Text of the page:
Using DVD and Video in Your ESL Class - Part One
By Keith Taylor
Have you ever wondered how to use movies in your ESL classes, without just sitting your students down in front of the screen, hitting 'Play' and sitting back to watch?
Here are a few ideas to get you started, using very short movie extracts to present and practise new language and develop communicative skills.
1 No picture
Choose a short extract (2 or 3 minutes) with plenty of sound effects. Play it with the screen covered or turned away from the students, and ask them to write down what they hear. If two of the sound effects are birds singing and a baby crying, you could use the extract to present or practice any of these language points (and I'm sure you can think of more):
Some birds are singing / A baby is crying
Some birds were singing / A baby was crying
It must / might / can't be birds singing or It must / might / can't have been birds singing
I heard some birds singing / I heard a baby crying
After playing the extract, have students compare what they heard in pairs, and then elicit the language from them. Remember to show the extract with both picture and sound at the end of the activity to satisfy the students' curiosity!
2 No sound
Here's the opposite idea. Show a short extract (again, 2 or 3 minutes is enough) with a lot going on, or where the characters convey a lot of emotion in their expressions, but play it with the volume off. Students can then do one of the activities below without having to worry about understanding dialogue:
Describe what happened using narrative tenses
Describe the scene
Anticipate dialogue or reactions
Arrange a cut up dialogue which you have given them.
Finally, play the extract again with sound. Having done one of these tasks, your students will be able to fit what they hear into a context much more effectively than if they had viewed the extract initially with picture and sound.
3 Jigsaw viewing
You may have done jigsaw reading activities in your class, where students have half the information, and share what they have read with another student to recreate the whole story. You can also do this with short video sequences in a number of ways:
Half the class watches with no picture, then the other half with no sound (you'll have to take half the students out of the class in each case). In pairs they then question each other to recreate the scene.
Half the class have picture and sound, the other half just have sound. You can do this by sitting students in two rows, back to back, so that only one row can see the screen. The half who only had sound then question the other half.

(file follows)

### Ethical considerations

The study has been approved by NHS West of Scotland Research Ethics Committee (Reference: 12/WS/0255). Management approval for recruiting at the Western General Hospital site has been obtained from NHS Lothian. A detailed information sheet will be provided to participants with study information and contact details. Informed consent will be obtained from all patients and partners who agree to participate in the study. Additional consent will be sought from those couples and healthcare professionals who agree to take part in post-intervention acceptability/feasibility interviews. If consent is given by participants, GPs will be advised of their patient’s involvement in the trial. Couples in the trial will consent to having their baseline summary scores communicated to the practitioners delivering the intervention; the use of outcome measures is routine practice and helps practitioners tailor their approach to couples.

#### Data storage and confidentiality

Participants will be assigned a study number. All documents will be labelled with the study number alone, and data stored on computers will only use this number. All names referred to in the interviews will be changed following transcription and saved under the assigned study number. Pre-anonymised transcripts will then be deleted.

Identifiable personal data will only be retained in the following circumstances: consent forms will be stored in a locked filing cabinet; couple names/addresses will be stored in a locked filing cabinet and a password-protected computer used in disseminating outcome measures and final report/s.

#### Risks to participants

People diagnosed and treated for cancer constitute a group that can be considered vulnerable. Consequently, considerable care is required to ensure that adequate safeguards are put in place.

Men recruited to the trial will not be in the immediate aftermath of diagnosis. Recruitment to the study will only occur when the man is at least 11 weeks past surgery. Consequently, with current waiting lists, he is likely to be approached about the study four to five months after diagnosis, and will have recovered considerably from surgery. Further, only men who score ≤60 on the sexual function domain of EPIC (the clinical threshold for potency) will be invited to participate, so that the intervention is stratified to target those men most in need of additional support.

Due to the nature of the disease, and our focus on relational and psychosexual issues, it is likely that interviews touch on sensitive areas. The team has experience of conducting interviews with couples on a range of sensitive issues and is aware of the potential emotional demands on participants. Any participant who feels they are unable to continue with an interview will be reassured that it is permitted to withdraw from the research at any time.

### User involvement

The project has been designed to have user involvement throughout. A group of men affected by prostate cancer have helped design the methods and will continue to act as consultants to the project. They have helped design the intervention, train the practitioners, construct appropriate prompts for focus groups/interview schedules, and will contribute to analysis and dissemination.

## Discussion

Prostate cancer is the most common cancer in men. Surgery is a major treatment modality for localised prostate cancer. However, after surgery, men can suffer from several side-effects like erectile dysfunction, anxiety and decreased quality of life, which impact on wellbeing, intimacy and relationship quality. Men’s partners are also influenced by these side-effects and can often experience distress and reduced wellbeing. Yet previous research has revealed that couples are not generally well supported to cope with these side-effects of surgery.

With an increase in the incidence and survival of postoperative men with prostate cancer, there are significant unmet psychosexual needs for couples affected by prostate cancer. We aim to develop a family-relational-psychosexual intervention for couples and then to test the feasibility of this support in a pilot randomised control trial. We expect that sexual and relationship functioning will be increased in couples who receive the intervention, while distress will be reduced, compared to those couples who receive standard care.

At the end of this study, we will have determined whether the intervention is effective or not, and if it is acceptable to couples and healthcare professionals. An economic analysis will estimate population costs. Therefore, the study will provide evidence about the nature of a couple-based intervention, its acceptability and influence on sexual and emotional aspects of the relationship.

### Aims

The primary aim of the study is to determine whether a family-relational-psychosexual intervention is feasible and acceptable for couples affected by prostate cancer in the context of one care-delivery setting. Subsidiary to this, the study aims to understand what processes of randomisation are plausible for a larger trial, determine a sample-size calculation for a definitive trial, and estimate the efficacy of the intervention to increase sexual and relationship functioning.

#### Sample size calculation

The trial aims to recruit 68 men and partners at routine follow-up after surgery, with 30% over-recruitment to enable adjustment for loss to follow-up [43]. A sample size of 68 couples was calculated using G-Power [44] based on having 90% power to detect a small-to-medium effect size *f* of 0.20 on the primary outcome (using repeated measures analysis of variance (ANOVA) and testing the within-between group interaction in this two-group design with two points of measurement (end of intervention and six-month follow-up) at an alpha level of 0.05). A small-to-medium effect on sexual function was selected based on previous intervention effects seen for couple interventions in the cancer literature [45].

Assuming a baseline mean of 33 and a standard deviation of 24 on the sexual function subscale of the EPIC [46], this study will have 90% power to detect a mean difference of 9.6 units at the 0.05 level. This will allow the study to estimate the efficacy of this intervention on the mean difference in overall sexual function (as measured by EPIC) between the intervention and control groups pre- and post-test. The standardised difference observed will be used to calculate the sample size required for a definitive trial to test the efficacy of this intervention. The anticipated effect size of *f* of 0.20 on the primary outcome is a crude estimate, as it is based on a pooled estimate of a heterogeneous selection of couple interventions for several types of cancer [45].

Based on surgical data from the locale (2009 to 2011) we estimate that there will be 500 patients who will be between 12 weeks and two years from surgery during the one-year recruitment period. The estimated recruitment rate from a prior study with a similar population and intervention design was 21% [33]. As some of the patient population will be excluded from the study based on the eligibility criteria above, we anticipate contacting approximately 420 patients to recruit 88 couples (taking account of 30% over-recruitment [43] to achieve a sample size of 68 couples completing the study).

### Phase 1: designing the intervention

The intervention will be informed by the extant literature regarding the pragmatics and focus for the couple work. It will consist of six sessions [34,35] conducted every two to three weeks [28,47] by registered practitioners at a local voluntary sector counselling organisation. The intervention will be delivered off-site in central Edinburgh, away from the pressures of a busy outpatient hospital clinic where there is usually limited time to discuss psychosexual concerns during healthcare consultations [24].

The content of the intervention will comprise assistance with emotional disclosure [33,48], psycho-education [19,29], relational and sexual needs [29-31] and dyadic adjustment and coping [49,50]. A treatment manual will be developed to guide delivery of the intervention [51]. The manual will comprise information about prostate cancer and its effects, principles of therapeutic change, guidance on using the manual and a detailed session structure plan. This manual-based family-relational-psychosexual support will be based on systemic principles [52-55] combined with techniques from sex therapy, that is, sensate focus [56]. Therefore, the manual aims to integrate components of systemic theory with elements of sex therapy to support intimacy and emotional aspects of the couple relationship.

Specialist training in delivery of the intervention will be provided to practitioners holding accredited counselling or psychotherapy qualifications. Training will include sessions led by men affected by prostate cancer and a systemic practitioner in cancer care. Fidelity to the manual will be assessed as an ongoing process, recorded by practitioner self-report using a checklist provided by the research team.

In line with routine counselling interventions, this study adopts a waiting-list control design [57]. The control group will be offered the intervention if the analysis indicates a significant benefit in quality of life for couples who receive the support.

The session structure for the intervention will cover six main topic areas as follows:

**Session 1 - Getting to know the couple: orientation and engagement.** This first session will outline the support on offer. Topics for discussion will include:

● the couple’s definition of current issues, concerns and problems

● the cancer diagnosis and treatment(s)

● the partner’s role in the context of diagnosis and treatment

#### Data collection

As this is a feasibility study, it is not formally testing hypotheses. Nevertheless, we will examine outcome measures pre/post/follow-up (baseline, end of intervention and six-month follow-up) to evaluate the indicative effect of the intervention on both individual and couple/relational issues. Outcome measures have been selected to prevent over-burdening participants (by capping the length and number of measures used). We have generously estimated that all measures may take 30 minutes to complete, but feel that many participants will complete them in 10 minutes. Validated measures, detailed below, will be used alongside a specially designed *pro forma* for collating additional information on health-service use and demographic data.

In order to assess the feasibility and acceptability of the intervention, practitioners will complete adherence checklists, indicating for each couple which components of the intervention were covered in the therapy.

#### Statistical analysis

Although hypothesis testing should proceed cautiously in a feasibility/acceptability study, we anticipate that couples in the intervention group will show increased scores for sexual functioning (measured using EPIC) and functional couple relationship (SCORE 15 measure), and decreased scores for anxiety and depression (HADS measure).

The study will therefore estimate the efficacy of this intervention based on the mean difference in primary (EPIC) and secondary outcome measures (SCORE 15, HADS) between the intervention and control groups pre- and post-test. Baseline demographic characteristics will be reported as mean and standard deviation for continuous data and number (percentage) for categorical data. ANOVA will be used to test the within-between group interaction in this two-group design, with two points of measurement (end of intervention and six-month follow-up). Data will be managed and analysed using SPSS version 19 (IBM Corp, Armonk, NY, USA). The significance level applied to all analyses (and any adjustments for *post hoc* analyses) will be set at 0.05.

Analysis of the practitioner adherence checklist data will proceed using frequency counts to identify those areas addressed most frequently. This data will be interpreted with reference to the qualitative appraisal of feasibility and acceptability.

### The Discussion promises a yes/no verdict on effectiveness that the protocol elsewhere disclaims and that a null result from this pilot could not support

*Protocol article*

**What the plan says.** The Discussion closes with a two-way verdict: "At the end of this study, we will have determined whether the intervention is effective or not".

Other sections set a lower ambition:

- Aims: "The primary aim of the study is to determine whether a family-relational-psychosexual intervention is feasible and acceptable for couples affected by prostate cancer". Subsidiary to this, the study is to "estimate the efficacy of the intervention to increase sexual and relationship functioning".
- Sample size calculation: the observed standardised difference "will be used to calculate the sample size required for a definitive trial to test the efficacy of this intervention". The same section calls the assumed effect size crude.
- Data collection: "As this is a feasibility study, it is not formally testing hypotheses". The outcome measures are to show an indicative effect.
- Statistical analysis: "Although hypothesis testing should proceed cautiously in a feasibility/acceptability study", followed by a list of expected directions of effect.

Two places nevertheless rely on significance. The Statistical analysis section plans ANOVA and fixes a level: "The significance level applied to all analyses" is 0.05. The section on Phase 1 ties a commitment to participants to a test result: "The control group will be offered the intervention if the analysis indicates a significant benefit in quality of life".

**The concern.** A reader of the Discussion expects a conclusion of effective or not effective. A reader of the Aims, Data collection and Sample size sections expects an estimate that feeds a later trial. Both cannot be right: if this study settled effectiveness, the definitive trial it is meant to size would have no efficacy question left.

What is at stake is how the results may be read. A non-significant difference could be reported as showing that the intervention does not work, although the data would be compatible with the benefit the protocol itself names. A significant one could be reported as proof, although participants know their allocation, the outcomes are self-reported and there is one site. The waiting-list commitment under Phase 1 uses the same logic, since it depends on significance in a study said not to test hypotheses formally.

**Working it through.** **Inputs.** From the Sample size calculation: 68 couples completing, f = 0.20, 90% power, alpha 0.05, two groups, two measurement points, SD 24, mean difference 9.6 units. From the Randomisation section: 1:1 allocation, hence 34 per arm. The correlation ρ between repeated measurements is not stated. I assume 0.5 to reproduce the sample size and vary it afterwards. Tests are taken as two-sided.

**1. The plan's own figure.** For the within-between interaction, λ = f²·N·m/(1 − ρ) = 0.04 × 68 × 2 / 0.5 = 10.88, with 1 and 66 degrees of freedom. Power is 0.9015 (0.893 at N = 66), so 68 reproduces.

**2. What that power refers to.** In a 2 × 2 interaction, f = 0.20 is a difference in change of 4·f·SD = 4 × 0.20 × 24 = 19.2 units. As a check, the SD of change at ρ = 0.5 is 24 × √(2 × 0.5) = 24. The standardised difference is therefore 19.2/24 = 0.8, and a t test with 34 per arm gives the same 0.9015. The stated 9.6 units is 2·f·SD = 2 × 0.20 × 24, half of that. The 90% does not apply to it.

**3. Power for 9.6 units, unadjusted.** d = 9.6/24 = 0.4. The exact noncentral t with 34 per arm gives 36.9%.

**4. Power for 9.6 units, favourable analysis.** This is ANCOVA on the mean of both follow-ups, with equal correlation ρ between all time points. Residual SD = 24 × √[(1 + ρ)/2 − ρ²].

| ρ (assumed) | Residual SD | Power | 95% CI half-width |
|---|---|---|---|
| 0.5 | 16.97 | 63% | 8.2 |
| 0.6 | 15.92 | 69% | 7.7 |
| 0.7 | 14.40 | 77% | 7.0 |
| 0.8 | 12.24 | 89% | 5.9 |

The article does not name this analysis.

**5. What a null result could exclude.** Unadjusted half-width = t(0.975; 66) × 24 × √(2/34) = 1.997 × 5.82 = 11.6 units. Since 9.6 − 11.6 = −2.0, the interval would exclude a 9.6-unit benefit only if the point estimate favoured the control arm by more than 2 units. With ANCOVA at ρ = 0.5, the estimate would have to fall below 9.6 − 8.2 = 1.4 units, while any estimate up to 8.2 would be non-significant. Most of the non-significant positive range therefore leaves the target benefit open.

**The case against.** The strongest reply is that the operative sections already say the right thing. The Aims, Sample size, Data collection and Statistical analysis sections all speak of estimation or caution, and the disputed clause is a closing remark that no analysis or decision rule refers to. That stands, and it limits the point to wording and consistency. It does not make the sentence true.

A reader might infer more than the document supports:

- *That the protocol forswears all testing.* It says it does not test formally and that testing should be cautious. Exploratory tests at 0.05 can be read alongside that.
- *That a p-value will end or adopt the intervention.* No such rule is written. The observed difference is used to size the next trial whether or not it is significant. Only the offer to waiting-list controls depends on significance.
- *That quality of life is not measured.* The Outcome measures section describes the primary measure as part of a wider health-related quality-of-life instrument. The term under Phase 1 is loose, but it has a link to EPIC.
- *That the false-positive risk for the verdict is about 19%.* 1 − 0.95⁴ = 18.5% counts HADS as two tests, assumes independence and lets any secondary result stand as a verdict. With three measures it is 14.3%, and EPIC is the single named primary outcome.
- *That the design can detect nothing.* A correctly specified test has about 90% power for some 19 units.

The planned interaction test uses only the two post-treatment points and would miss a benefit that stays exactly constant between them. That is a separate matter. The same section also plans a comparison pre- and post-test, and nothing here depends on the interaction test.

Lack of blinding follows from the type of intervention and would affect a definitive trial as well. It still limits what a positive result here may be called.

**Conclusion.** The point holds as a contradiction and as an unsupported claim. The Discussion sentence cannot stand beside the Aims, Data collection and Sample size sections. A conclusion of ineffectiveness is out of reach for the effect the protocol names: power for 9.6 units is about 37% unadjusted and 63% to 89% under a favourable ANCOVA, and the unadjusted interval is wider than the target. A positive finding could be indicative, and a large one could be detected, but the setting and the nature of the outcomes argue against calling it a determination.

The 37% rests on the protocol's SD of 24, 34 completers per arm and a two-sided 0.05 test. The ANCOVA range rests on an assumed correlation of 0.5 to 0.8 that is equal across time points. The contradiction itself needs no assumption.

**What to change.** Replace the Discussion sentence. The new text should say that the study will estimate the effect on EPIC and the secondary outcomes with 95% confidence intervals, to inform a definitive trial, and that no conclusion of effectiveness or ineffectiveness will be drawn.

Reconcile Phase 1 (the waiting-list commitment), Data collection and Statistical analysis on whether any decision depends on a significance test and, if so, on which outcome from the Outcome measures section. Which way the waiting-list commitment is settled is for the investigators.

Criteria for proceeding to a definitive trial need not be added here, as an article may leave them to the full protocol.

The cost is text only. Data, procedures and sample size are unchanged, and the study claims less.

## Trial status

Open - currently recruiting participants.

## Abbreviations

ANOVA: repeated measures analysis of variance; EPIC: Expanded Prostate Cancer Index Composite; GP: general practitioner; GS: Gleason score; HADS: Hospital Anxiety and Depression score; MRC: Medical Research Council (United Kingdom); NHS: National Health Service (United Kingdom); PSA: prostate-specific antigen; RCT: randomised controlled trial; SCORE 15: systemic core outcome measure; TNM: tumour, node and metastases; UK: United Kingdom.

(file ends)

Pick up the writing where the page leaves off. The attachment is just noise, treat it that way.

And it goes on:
One student listens with headphones, while all the others view without sound. The student with headphones questions the others to recreate the scene.
4 Viewing on rewind
Choose a short sequence with a lot of action. For example, a woman enters an apartment, picks up the telephone, listens, looks terrified, runs out of her apartment and down the stairs, and runs off down the street. Movies are, of course, a great source for this sort of material. Play the scene backwards to the students (DVD gives more flexibility than video with the speed of playback) then have them reconstruct the story in chronological order, using narrative tenses, or future tenses, or whatever you want the linguistic focus to be. Finally, play the sequence normally so students can compare it with their version.
5 Pause / Freeze Frame
If you use pictures in your classroom for introducing new vocabulary, or for describing people and scenes, you can add a new dimension to this with the pause/freeze frame button of your video or DVD player. Hit pause when a character has an interesting expression on his or her face, is about to react to something or answer a question, or when there is a lot of colourful new vocabulary on the screen. Have students describe the character/scene, or anticipate what the character will say or do next. Release the pause button to allow students to compare their ideas with what actually happens.
Video is a motivating and effective way to bring variety to your ESL classes. Using short, sharp sequences with a clear linguistic focus, your students will go away from your class with much more than if you sit them down in front of the screen and hit 'play'.
About The Author
Keith Taylor is the founder of http://www.eslbase.com/ providing resources, information and advice for TEFL teachers, as well as a directory of TEFL courses and current TEFL jobs worldwide. He also maintains the eslbase language exchange, an easy way to practise English or any language online.
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